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N.C. DOT official explains how letters were altered

The Associated Press

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RALEIGH — A top N.C. Department of Transportation leader said Wednesday his office needed to quickly furnish lawmakers with letters edited by Gov. Beverly Perdue’s staff that appeared to reverse his earlier statements on two toll projects.

DOT’s Chief Operating Officer Jim Trogdon was speaking to a Senate committee investigating correspondence sent under his signature with details altered without his express approval. He said a Perdue aide insisted that Trogdon’s signature be on the letters.

The letters appeared to change his earlier correspondence sent to budget-writers that $63 million for the projects wasn’t necessarily needed next year. Trogdon quickly disavowed the letters’ contents. Now, Senate Republican leaders believe they were misled with the June 14 letters, distributed just before a key budget floor vote.

Trogdon is also a National Guard general who was in Charlotte on a military exercise while the changes were made. He said DOT employees in his office were pushed to finalize the letters before the budget debate.

Trogdon said Perdue aide Pryor Gibson had edited a draft of Trogdon’s response to two legislators about whether $28 million was needed next year for the proposed Mid-Currituck Bridge on the northern Outer Banks and $35 million for the Garden Parkway west of Charlotte.

The edits, Trogdon said, were presented to DOT staff “as a factual statement reviewed by the governor’s staff and attorneys and must be completed” by 10:45 a.m. June 14. The Senate floor debate began shortly after 11 a.m. The altered letters suggested the money should be retained for the projects in next year’s budget “to be certain that NCDOT can proceed’ on them as soon as possible.

Trogdon said the edited versions of the letters were originally supposed to be signed by DOT Deputy Secretary Susan Coward for him, but Gibson “stated that it had to come from my signature.” Trogdon’s digital signature was placed on the letters, he said.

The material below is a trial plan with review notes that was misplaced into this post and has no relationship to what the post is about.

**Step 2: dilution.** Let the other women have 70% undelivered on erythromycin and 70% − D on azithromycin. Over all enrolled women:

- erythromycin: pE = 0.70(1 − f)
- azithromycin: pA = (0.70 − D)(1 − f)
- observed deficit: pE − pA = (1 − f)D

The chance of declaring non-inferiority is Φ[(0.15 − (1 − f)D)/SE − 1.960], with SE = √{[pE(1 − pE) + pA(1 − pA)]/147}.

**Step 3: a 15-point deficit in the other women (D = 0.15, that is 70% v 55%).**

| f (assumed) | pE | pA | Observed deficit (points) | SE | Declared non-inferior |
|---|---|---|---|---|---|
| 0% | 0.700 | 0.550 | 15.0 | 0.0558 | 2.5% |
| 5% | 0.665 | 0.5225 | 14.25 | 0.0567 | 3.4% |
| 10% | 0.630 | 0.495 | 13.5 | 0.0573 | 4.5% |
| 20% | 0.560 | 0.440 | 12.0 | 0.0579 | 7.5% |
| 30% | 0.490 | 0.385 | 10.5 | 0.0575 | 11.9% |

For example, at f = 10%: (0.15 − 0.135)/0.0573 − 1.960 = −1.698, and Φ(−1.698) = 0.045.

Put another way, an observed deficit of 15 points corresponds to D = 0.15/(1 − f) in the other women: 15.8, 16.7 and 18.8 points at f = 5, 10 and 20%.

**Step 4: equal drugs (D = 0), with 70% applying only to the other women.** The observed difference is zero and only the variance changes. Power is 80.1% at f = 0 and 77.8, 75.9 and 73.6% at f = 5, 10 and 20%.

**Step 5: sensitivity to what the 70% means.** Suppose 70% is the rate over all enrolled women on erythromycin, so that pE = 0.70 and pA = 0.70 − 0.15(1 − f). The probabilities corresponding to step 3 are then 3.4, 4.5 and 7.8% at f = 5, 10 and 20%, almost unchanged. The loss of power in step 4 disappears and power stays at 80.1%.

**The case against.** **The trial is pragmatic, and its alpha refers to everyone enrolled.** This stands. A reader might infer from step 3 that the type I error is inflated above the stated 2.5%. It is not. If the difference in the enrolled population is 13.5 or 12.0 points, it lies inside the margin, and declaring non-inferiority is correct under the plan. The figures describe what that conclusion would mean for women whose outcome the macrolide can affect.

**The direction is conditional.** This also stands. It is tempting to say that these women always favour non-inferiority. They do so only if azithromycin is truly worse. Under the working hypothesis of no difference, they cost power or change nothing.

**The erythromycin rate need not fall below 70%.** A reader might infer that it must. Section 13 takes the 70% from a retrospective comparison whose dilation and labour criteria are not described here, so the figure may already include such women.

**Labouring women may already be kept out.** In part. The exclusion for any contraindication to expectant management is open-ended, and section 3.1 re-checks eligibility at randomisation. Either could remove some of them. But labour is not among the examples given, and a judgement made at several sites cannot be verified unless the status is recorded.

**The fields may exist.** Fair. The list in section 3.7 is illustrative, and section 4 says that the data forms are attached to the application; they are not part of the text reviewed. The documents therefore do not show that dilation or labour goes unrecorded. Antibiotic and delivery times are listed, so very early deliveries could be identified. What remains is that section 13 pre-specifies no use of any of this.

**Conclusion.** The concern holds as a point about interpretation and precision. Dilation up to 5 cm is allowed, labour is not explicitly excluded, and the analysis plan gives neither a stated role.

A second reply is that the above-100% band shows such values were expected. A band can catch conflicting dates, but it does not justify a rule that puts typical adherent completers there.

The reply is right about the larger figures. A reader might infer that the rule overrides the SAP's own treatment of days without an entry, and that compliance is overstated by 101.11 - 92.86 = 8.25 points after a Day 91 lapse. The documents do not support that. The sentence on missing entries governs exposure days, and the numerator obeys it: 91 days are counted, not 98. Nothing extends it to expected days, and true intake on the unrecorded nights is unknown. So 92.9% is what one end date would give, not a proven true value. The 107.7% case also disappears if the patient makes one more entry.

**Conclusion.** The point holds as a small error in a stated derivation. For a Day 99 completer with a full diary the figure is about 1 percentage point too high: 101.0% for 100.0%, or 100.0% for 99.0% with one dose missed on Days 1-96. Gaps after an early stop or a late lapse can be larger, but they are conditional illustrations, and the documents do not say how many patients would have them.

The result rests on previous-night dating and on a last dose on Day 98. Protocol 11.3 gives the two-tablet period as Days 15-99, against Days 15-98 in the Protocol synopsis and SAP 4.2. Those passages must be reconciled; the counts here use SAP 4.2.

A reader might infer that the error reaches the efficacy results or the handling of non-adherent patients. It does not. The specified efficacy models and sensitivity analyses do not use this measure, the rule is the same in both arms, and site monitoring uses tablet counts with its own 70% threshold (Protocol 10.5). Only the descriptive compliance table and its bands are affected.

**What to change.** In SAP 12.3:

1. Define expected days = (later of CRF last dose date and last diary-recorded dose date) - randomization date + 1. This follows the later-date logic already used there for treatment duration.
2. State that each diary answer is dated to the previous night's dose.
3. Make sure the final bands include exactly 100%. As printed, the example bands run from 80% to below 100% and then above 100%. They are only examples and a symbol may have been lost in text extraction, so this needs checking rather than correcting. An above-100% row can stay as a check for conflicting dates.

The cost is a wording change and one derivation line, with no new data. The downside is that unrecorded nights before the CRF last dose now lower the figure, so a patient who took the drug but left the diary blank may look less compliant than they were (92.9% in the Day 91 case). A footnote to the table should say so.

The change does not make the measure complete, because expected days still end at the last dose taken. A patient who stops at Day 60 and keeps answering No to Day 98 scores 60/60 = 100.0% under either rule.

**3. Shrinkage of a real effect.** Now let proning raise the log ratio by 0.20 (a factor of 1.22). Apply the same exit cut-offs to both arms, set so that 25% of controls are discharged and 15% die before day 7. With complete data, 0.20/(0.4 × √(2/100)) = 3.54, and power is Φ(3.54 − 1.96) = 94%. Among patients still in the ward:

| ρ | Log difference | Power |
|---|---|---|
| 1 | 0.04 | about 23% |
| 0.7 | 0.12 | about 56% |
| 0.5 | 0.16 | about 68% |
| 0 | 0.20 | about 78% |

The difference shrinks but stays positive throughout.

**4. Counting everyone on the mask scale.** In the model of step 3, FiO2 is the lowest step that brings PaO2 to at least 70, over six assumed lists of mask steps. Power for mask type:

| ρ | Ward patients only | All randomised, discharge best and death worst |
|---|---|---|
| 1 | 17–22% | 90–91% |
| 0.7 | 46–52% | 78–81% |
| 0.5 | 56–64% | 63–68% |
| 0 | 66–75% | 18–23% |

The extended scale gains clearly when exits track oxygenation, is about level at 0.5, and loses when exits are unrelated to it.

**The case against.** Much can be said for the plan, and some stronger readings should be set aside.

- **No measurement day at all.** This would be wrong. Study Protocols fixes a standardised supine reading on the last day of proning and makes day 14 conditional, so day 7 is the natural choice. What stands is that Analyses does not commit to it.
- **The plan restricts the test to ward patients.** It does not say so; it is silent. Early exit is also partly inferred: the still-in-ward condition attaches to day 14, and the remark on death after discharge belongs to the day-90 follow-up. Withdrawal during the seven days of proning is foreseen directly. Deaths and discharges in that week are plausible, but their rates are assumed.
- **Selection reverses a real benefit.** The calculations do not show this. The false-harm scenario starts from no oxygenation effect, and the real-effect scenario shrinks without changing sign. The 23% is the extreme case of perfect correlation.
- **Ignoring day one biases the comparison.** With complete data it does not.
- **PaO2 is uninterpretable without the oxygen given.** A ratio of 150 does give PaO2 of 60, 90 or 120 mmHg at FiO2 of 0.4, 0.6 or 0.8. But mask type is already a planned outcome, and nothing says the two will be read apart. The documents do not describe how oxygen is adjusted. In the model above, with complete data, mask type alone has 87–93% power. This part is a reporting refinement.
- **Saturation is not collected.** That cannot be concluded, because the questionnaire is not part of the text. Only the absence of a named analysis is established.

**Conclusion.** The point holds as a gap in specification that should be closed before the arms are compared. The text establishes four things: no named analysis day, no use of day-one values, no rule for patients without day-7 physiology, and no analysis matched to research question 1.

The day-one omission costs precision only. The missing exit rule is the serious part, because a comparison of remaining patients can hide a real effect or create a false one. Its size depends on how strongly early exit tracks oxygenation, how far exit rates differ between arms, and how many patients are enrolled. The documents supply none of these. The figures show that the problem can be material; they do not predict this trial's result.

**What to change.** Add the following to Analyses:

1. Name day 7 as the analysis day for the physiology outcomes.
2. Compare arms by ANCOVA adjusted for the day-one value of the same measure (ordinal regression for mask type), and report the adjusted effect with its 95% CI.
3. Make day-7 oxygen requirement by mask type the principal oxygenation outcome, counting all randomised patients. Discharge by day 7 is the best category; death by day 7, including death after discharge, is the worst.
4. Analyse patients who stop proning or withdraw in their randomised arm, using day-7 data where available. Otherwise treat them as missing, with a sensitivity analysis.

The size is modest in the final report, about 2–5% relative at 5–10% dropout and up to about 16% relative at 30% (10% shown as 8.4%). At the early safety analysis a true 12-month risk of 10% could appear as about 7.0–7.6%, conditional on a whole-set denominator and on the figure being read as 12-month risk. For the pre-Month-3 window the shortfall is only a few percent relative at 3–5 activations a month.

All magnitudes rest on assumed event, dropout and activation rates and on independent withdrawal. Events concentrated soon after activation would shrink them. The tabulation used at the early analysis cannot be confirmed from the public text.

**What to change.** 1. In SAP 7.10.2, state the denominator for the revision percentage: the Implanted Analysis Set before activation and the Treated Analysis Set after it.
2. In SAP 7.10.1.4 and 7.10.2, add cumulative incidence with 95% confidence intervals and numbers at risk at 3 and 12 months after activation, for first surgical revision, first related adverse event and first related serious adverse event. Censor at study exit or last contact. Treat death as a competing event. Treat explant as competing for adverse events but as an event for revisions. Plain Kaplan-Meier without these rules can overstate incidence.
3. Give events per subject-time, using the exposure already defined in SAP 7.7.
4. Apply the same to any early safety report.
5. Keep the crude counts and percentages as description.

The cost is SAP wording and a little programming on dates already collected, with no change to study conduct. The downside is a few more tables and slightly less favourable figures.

Gibson, a former state House member considered a key lobbyist for Perdue at the Legislature, is supposed to speak to the panel Thursday, said Sen. Tom Apodaca, R-Henderson. Apodaca said this week that the inquiry letters are not mean to question Trogdon’s integrity. Trogdon wrote another letter on the afternoon of June 14 stating the letters from earlier in the day were not accurate.

Trogdon said in a statement Tuesday that “steps have been taken to ensure that confusion like this does not happen in the future.”

A Perdue spokeswoman said Tuesday that members of the governor’s staff “suggested some edits” to Trogdon’s draft and that Perdue and DOT — in coordination with General Assembly members — want “to ensure that these projects move forward as quickly as possible.”

DOT leaders have tried over the past few years to remove the perception that political considerations trumped facts and figures when it comes to road-building decisions.

“Our objectives and our mission (have) been to restore trust and confidence in DOT to be the very best stewards of our existing resources,” Trogdon said Wednesday.

The final budget agreement released Wednesday by Republican leaders still eliminated $63 million previously earmarked for the two toll projects for next year. Trogdon wrote June 8 to budget-writers saying the money wouldn’t be required to help with project debt until the 2013-14 fiscal year.